The U.S. has “a lot of catching up to do” in terms of hypersonic weapon technology and it must do it “very quickly” in order to keep up with China and Russia, vice chief of space operations for the U.S. Space Force Gen. David Thompson said in an interview on Saturday.
In an interview for the Halifax International Security Forum, Thompson said, the U.S. and its allies are “still the best in the world” in terms of space technology, but that China’s technology in particular has advanced at a greater pace than the U.S. and, in terms of hypersonic weapons, the U.S. has actually fallen behind. “We’re not as advanced as the Chinese or the Russians in terms of hypersonic programs.”
Thompson faced questions about the strategic competition for hypersonic weapons in light of a recently revealed Chinese hypersonic weapon test that took place over the summer and saw the Chinese hypersonic system launch into space and orbit five times around the Earth. Days after details about China’s hypersonic weapon test became public, the U.S. had to scrub one of its own hypersonic missile tests over a booster system failure.
Thompson said the U.S. Army, Navy and Air Force are all working on hypersonic weapon programs, but the programs are not as advanced as those under development in China and Russia.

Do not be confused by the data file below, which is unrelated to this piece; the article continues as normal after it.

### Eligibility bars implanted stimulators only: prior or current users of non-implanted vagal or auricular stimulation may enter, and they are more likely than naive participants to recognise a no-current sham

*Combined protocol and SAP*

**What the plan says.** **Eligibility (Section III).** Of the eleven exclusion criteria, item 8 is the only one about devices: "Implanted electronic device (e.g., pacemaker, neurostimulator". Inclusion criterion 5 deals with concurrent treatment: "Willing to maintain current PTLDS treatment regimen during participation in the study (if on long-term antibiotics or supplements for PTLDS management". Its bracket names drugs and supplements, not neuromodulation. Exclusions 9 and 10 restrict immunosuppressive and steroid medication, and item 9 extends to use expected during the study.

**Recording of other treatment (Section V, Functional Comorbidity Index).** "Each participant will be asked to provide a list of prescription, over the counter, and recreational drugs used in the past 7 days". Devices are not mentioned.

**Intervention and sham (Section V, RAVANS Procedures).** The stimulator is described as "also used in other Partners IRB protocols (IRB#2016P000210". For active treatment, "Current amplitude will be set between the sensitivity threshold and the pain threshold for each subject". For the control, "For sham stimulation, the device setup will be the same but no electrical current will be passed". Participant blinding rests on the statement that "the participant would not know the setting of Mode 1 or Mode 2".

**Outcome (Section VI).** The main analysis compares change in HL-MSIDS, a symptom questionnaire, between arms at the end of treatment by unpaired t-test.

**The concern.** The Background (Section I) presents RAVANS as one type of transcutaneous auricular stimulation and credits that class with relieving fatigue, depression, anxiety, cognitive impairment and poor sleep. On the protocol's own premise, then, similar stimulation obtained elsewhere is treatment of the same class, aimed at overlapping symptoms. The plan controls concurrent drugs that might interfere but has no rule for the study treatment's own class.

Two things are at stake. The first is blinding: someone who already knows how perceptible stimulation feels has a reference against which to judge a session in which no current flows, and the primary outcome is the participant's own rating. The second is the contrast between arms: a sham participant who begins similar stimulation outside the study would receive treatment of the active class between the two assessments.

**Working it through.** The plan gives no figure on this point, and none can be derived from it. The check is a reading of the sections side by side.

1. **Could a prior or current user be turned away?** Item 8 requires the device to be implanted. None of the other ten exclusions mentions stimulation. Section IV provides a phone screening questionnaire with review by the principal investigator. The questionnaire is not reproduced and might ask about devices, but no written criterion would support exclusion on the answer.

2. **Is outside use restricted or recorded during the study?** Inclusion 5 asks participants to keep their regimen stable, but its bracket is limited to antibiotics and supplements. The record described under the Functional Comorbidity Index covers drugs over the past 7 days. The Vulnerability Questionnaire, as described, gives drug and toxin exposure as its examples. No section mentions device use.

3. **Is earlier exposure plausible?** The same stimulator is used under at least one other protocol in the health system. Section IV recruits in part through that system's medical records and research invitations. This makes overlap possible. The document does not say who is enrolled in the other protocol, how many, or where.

“The Chinese have had an incredibly aggressive hypersonic program for several years,” Thompson added.
Thompson said the hypersonic capabilities being pioneered by China also have the characteristics of a “first use” weapon, meaning China could use such a hypersonic weapon to carry out a surprise attack rather than to retaliate for an enemy hypersonic weapon attack.
The Space Force general said a “first use” weapon presents a particular concern because “for years we’ve operated on the principle of reliable strategic warning of a ballistic missile attack . . . the ability to warn against an attack. You can do that in a battlefield sense, you can do it in a regional sense and we’ve done it for years in an intercontinental sense.”
Thompson continued, explaining that past iterations of ballistic missiles have launched warheads into space and then, at the top of their trajectory, those warheads have separated and fallen back to earth under the influence of gravity. “If you can detect that rocket, you know where it’s coming from, the direction that it’s launched, you know the type of rocket it is, you can predict where that warhead is going to land.”
“What a hypersonic missile does is it changes that game entirely,” Thompson continued.
Now, hypersonic weapons can maneuver in orbit and change directions, adding a degree of unpredictability to their intended targets. “You no longer have that predictability” because maneuvering hypersonic weapons can be difficult to track and to predict their intended targets.